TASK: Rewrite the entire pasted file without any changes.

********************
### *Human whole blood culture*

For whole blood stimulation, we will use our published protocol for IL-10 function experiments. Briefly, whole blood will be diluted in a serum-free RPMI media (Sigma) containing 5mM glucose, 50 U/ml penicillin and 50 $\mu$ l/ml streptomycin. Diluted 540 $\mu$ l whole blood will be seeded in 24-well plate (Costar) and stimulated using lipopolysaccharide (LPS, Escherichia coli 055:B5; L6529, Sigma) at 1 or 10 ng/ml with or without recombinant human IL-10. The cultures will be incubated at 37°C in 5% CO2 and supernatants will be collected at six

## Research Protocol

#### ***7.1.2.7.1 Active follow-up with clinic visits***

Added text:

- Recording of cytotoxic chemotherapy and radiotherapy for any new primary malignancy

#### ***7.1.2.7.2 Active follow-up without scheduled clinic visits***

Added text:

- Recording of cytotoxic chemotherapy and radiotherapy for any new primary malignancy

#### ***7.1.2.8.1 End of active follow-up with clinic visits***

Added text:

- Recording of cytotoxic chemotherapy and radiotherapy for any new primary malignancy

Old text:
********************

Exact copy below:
### *Human whole blood culture*

For whole blood stimulation, we will use our published protocol for IL-10 function experiments. Briefly, whole blood will be diluted in a serum-free RPMI media (Sigma) containing 5mM glucose, 50 U/ml penicillin and 50 $\mu$ l/ml streptomycin. Diluted 540 $\mu$ l whole blood will be seeded in 24-well plate (Costar) and stimulated using lipopolysaccharide (LPS, Escherichia coli 055:B5; L6529, Sigma) at 1 or 10 ng/ml with or without recombinant human IL-10. The cultures will be incubated at 37°C in 5% CO2 and supernatants will be collected at six

## Research Protocol

#### ***7.1.2.7.1 Active follow-up with clinic visits***

Added text:

- Recording of cytotoxic chemotherapy and radiotherapy for any new primary malignancy

#### ***7.1.2.7.2 Active follow-up without scheduled clinic visits***

Added text:

- Recording of cytotoxic chemotherapy and radiotherapy for any new primary malignancy

#### ***7.1.2.8.1 End of active follow-up with clinic visits***

Added text:

- Recording of cytotoxic chemotherapy and radiotherapy for any new primary malignancy

Old text: